Violet Evergarden reimagines historical discussion of post-traumatic stress, early 1900s literary tropes, and the popular “war narrative” genre, but with a female child soldier as its protagonist. In its remixing and calling back to World War I history and especially women’s history, the series provides a fresh take on an old tale with a strong undercurrent of feminist themes.
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Difference, Not Indifference: Violet Evergarden, autistic representation, and the social model of disability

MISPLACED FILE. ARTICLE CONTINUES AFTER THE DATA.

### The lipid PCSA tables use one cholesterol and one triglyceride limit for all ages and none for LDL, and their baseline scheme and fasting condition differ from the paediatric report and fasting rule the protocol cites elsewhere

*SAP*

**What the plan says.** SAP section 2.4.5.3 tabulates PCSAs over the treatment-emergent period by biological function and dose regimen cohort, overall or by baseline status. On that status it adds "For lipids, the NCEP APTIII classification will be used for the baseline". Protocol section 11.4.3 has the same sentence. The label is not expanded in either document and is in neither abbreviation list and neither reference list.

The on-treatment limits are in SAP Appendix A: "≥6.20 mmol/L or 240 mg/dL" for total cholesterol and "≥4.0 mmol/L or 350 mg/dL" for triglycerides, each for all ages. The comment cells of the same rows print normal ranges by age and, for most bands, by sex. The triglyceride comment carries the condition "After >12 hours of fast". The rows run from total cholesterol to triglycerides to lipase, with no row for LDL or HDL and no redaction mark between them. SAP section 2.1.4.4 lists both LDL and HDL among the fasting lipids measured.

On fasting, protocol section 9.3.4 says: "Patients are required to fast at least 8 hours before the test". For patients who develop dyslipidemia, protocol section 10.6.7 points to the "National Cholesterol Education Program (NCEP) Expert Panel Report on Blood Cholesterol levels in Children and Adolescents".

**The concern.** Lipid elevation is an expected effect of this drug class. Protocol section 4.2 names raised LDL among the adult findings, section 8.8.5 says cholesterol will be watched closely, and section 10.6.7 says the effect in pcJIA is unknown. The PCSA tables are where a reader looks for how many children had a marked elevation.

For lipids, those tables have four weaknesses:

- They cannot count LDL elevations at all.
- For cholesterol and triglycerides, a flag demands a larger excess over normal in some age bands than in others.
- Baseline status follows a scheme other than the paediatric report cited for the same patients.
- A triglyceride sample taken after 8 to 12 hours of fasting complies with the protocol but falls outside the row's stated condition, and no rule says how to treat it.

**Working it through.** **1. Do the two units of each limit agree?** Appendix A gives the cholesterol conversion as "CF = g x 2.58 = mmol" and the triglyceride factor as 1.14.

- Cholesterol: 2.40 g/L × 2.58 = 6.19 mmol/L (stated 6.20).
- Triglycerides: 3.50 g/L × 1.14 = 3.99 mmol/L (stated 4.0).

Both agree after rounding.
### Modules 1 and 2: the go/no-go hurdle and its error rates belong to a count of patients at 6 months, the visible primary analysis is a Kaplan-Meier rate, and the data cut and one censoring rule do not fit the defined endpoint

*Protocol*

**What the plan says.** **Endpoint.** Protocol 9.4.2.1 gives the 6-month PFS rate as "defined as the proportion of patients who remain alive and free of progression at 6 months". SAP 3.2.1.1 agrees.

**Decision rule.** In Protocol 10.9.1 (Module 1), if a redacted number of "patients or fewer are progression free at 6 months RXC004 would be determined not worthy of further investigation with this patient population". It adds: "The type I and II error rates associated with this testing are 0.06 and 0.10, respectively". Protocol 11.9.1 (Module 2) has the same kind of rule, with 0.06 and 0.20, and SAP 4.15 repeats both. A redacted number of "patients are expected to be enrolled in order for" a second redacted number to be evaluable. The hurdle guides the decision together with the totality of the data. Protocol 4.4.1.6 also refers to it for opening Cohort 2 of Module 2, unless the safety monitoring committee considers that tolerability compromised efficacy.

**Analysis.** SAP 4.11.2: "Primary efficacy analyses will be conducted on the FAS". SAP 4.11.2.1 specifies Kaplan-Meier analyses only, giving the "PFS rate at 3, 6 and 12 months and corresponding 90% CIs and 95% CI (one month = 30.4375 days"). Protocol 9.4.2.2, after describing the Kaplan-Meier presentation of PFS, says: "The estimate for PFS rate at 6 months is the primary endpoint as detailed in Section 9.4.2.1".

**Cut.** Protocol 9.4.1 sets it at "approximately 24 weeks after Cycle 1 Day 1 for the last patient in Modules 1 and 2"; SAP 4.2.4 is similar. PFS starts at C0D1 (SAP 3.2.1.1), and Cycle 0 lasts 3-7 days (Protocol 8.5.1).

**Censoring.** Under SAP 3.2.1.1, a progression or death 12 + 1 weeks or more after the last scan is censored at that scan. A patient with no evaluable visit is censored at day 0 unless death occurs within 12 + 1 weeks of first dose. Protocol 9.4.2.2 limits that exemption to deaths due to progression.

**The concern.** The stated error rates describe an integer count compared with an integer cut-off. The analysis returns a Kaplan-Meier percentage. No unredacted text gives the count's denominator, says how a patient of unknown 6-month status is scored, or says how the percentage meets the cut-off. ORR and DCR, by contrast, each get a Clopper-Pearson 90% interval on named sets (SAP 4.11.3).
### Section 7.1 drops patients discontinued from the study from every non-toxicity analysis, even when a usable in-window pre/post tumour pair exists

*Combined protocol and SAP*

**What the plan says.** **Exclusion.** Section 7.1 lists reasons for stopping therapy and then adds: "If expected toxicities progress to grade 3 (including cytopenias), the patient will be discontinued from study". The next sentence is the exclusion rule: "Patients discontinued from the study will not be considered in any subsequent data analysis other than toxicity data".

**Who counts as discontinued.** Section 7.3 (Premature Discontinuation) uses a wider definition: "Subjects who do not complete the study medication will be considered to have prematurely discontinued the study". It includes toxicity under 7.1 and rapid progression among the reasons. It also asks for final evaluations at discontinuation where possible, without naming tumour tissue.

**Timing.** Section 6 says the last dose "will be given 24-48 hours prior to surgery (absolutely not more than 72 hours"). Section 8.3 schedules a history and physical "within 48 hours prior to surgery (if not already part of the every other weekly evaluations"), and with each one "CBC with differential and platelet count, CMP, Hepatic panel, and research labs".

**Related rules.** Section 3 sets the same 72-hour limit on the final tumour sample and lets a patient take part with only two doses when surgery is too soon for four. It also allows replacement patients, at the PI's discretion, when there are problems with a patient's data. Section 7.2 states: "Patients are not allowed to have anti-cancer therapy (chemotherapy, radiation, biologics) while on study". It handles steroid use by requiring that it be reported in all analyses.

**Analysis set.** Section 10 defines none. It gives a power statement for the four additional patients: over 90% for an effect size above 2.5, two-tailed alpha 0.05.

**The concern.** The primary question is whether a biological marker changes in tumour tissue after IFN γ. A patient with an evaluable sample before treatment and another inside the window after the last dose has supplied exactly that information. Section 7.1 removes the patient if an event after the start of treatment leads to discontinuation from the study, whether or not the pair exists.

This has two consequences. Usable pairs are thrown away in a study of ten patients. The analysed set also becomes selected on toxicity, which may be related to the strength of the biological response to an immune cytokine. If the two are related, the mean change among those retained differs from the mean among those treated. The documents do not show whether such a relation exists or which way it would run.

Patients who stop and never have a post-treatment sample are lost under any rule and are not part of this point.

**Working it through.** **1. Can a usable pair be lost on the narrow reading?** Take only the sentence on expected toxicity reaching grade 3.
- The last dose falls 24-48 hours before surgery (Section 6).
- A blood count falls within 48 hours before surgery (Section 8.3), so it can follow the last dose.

The first five episodes of Violet Evergarden depict Violet’s efforts to become a letter-writer known as a “Doll.” During this arc, Violet positively portrays the behaviours and difficulties commonly experienced by people with autism, and the way she becomes a Doll reflects an important idea in disabled activism: the social model of disability.
We’re continuing the informal three-episode “check-in” roundtable that we started last season, this time with the long list of promising Winter 2018 titles.
There’s an art to premiere episodes, and Violet Evergarden is a masterclass.